Chef Anne Sophie Pic clearly delights in confounding expectations. Very few women ever receive the ultimate three-star rating from Michelin.
When Pic achieved the honour for her family restaurant in Valence in south-eastern France two years ago, she was the first French female chef to do so in more than 50 years and joined only five other three-starred women chefs in the world.
Stellar chefs such as Ducasse, Ramsay and Robuchon have used their status to build mini empires. Not so the revered Pic, although in a recent Le Figaro guide to the richest French chefs, she is the only woman to figure in the top 20.
Despite being inundated with offers to open a second restaurant in Paris, earlier this summer Pic defied predictions by opening not in the French capital but at the Belle Epoque hotel Beau-Rivage Palace in Lausanne. With stupendous views of Lake Geneva and the glittering peaks of the Alps, her new dining room seats a mere 48.
Its design is as pared down and elegant as Pic and her haute dishes, and echoes their daring play on layering, textures and luminescence. “Quite simply there was a meeting of minds and a shared sense of family and history with the Beau-Rivage, and then there’s its incomparable setting too,” says the elfin, impeccably chic Pic, often described as un petit bout de femme – a little slip of a woman.
It’s a description that belies her steely resolve, determination, drive and, she smiles, her appetite.
Pic couldn’t have come from a more illustrious restaurant dynasty: her grandfather André and father Jacques gained the maximum Michelin accolade, making Maison Pic the only three-generation, three-star restaurant in the world. It’s all the more surprising then that Pic is entirely self-taught and initially shunned cuisine “to open my mind beyond the kitchen.”
She took a degree in business studies, a course that included spells in the US and Japan, a culture that has clearly influenced her style. “I like the purity, the poetry and the refined aspect of the plate,” she says.
The pull of the kitchen proved irresistible. At 23, Pic acknowledged that “what really mattered to me was not running a business but concentrating on creativity through cooking”.
The plan was for Pic to attend Lausanne Hotel School but her father’s sudden death changed everything. “It was devastating,” says Pic.
“I lost my mentor and when Maison Pic lost its third star in 1995 it was like my father dying all over again. It became my obsession to regain it, largely to honour my father’s memory.”
Pic was inspired, she admits, by the self-taught “thinking chefs” such as Michel Bras, who pushed back boundaries. If they could do it, she told herself, so could she.
“It was a struggle as I was both daughter of the former boss and a woman. I wasn’t welcomed in the kitchen and, as I’m very proud, I didn’t like to ask for help. Eventually I was ready to take over,” she smiles modestly.
“I had to learn to be mentally tough. Cuisine has been very male chauvinist in France, but at last it’s beginning to change. I have always done everything possible to be technically strong. It started as a way of showing those who mocked me that I could make it.”
“The whole tempo of the kitchen can work differently without the macho shouting, which merely gives the impression that there’s something wrong. It is just as intensely concentrated and tense in my kitchen, but quieter, which makes for better food.”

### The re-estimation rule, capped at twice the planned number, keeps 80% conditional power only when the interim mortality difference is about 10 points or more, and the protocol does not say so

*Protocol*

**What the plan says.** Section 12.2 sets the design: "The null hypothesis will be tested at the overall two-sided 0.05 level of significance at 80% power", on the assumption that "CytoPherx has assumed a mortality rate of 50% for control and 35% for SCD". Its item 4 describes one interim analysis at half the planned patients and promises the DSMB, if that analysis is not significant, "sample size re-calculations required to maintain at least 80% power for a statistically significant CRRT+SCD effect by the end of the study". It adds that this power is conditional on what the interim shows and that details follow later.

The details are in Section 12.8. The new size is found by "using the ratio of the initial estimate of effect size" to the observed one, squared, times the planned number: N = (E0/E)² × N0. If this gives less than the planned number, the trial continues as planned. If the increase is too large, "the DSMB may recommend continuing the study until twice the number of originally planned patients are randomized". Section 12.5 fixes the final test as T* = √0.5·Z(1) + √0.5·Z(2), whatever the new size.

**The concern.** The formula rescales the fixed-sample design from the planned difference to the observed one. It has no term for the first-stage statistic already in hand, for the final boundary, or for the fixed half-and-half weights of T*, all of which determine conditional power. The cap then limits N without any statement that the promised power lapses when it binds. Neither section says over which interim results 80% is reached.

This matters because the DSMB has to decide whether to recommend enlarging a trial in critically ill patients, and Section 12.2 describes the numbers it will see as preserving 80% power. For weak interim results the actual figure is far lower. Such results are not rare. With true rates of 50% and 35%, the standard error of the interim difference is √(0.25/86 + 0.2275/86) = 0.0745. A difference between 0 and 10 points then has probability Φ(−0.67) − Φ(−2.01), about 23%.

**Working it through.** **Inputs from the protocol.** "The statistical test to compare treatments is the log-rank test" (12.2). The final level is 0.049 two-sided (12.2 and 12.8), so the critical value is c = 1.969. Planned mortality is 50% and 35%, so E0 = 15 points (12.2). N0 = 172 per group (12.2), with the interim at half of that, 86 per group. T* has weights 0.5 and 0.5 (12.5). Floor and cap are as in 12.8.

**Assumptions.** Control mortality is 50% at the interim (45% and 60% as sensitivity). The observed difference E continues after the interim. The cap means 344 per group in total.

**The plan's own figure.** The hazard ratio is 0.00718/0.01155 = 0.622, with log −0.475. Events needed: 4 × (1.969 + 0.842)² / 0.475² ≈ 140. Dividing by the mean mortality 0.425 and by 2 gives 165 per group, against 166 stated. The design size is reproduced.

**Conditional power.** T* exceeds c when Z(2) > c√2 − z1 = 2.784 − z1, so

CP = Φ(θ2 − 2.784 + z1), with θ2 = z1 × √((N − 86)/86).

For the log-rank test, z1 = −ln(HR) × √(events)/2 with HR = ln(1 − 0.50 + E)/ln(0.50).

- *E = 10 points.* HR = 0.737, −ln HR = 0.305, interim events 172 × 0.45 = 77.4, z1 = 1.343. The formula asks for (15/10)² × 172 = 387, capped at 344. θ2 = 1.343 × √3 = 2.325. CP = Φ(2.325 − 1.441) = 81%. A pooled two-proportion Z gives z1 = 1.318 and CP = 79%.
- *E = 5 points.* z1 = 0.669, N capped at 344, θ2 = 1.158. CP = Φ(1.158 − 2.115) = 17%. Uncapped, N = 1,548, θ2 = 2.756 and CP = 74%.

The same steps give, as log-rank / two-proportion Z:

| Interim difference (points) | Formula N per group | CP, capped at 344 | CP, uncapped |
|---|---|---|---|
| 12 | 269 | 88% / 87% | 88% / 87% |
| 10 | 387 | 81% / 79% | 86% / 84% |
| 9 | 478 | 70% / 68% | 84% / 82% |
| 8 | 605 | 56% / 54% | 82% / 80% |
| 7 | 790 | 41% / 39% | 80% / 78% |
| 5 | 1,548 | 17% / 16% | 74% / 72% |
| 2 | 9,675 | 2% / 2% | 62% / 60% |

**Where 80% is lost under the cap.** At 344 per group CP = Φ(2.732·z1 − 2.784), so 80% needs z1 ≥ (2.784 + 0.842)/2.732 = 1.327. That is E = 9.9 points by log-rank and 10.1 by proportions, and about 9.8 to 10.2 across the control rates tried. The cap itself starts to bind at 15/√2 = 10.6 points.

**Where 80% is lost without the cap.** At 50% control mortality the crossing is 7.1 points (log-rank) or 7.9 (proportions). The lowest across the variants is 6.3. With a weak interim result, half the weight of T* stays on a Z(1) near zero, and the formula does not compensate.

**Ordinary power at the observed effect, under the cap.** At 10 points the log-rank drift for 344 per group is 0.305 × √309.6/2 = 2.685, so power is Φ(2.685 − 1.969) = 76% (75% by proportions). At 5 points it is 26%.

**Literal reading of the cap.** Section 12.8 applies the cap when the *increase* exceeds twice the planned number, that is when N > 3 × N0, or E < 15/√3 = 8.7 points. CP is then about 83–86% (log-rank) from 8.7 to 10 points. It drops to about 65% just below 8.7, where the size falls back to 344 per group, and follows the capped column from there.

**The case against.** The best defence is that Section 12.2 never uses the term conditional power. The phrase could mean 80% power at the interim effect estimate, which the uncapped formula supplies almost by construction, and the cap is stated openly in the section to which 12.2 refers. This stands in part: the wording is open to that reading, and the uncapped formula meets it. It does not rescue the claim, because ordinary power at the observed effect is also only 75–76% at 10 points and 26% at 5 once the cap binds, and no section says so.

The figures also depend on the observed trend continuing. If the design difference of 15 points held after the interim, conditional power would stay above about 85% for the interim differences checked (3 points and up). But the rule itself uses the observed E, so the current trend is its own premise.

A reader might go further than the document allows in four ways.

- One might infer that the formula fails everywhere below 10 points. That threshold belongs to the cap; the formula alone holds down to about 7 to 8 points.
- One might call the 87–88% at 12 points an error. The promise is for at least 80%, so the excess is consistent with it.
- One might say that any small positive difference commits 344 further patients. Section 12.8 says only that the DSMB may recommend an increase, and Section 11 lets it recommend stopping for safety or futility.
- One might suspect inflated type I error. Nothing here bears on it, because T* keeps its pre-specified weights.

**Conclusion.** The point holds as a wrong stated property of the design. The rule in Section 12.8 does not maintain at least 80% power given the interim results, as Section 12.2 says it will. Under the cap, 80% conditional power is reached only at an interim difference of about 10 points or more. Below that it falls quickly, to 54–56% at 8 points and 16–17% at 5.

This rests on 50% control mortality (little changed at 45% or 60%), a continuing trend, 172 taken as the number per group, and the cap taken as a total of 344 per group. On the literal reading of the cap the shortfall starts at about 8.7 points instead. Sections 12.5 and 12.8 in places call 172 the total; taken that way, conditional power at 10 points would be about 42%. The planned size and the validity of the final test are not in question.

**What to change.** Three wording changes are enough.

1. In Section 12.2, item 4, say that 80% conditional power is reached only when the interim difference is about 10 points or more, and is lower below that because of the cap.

Pic clearly has an extraordinary palate, which she refers to as her “inner laboratory”. Her approach revolves around continuous tasting and redefining.
“With three stars I have more pressure. I must keep the star. It is still the most important honour; three stars gives you so much strength. However I’m always striving to improve. I never like to stay still.”
Achieving the maximum Michelin stars at Beau Rivage would provide the kind of challenge Pic evidently thrives on. “It’s just the beginning here but I believe we are already cooking at the same level as at Maison Pic,” she says.
“I hope we will deserve stars soon.”
“Paradoxically as a woman I can be more creative. No one knew quite what to expect of me and I haven’t been influenced by working in anyone else’s kitchen. I’ve been able to evolve a cuisine that is a little different,” explains Pic confidently.
“Crisp and soft, sweet and acidulated, light and intense; all of these come into play when eating. I like to get inside the ingredients. I don’t believe in too many flavours on the plate. Everything has a purpose. My food is all about tone, texture, colour and balance, and should feed the emotions – and the soul.”
A third of the dishes are new creations, exploring the Swiss terroir. A third are dishes perfected at Valence, and a final third pay homage to Pic’s father and grandfather’s revered recipes.
“This is the way forward,” she explains. “To know the best from before but to continue to find my own creative culinary path.”
In her quest for lightness Pic is exploring dishes on her Beau Rivage menu that implode with liquid centres and contrast hot and cold. “There should always be a hidden surprise: a nuance of something sensual, delicate and unexpected.”
Pic is intrigued by unusual smoked tastes, too. Asparagus is lightly smoked over beech and served with a layer of Aquitaine caviar.
The subtle, bitter roast of Blue Mountain coffee is an inspired partner to low-temperature steamed turbot, a gossamer-thin ravioli made entirely of turnip and an ethereal Menton lemon and butter sauce. “This is my lighter, modern take on a classic Meunier dish. I believe anything can go with anything so long as the flavour balance is right. I’m willing to take risks.”
Emotions menu (six courses) Sfr185 (£107 at time of going to press) Pic Collection menu Sfr330 (£191)